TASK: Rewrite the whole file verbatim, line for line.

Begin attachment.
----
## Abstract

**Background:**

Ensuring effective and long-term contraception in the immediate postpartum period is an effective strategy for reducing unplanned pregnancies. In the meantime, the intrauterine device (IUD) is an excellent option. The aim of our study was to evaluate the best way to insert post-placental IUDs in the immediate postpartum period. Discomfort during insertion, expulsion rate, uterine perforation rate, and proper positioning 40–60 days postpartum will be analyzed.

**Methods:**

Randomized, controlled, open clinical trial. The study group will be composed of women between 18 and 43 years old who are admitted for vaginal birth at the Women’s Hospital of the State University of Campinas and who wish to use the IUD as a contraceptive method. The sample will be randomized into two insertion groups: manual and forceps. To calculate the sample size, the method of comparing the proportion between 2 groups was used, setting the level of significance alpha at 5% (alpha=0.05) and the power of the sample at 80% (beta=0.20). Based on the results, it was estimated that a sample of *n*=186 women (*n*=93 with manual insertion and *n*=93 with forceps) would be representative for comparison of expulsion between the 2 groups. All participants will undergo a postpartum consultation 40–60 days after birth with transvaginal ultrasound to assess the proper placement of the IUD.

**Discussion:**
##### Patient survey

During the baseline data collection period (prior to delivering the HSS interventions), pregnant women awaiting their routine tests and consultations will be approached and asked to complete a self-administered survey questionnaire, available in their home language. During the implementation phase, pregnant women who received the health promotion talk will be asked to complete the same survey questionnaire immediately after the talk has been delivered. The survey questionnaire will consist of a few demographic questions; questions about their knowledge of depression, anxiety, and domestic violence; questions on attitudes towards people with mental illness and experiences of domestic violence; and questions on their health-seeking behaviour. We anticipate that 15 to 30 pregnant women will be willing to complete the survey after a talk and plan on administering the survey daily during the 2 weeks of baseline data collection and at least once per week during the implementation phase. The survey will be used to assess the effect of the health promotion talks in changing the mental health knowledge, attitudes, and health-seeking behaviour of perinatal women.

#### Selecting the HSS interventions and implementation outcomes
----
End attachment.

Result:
## Abstract

**Background:**

Ensuring effective and long-term contraception in the immediate postpartum period is an effective strategy for reducing unplanned pregnancies. In the meantime, the intrauterine device (IUD) is an excellent option. The aim of our study was to evaluate the best way to insert post-placental IUDs in the immediate postpartum period. Discomfort during insertion, expulsion rate, uterine perforation rate, and proper positioning 40–60 days postpartum will be analyzed.

**Methods:**

Randomized, controlled, open clinical trial. The study group will be composed of women between 18 and 43 years old who are admitted for vaginal birth at the Women’s Hospital of the State University of Campinas and who wish to use the IUD as a contraceptive method. The sample will be randomized into two insertion groups: manual and forceps. To calculate the sample size, the method of comparing the proportion between 2 groups was used, setting the level of significance alpha at 5% (alpha=0.05) and the power of the sample at 80% (beta=0.20). Based on the results, it was estimated that a sample of *n*=186 women (*n*=93 with manual insertion and *n*=93 with forceps) would be representative for comparison of expulsion between the 2 groups. All participants will undergo a postpartum consultation 40–60 days after birth with transvaginal ultrasound to assess the proper placement of the IUD.

**Discussion:**
##### Patient survey

During the baseline data collection period (prior to delivering the HSS interventions), pregnant women awaiting their routine tests and consultations will be approached and asked to complete a self-administered survey questionnaire, available in their home language. During the implementation phase, pregnant women who received the health promotion talk will be asked to complete the same survey questionnaire immediately after the talk has been delivered. The survey questionnaire will consist of a few demographic questions; questions about their knowledge of depression, anxiety, and domestic violence; questions on attitudes towards people with mental illness and experiences of domestic violence; and questions on their health-seeking behaviour. We anticipate that 15 to 30 pregnant women will be willing to complete the survey after a talk and plan on administering the survey daily during the 2 weeks of baseline data collection and at least once per week during the implementation phase. The survey will be used to assess the effect of the health promotion talks in changing the mental health knowledge, attitudes, and health-seeking behaviour of perinatal women.

#### Selecting the HSS interventions and implementation outcomes